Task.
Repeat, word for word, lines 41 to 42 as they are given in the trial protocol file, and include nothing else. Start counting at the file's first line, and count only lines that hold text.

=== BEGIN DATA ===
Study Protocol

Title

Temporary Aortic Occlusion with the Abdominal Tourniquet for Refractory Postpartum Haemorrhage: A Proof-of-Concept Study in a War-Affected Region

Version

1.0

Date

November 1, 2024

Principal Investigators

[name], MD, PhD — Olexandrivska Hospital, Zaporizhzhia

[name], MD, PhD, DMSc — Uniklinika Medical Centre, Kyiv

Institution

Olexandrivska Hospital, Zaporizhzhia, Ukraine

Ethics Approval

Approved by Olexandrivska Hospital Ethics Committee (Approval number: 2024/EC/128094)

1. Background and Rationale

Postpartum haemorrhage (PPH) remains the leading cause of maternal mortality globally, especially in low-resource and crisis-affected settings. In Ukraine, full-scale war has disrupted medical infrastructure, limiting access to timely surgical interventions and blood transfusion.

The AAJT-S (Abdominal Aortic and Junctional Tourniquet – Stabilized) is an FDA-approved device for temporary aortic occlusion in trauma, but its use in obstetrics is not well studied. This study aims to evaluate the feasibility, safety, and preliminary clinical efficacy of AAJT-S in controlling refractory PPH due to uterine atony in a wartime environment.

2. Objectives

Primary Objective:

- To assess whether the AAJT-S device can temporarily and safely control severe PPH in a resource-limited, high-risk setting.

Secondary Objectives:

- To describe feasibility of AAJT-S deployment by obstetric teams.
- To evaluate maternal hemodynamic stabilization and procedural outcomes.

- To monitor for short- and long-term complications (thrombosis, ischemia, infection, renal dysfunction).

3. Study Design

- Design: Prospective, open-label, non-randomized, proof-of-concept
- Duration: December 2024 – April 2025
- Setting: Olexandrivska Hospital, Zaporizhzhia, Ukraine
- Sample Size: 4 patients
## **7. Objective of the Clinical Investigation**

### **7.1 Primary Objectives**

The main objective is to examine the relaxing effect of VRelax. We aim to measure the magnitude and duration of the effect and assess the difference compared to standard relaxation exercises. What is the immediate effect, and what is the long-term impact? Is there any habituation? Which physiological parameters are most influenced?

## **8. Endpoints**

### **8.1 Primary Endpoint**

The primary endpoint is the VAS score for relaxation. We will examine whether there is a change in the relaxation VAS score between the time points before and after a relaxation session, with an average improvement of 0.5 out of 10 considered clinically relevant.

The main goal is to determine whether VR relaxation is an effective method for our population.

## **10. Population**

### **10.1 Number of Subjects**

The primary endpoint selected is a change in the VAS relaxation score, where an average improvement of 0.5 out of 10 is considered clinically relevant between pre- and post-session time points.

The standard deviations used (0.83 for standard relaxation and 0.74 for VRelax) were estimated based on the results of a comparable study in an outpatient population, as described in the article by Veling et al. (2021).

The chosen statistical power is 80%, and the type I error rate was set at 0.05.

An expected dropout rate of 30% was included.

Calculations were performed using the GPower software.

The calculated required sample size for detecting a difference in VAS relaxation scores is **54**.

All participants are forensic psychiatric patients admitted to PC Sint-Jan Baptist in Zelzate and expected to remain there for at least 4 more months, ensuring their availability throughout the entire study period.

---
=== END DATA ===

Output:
The chosen statistical power is 80%, and the type I error rate was set at 0.05.

An expected dropout rate of 30% was included.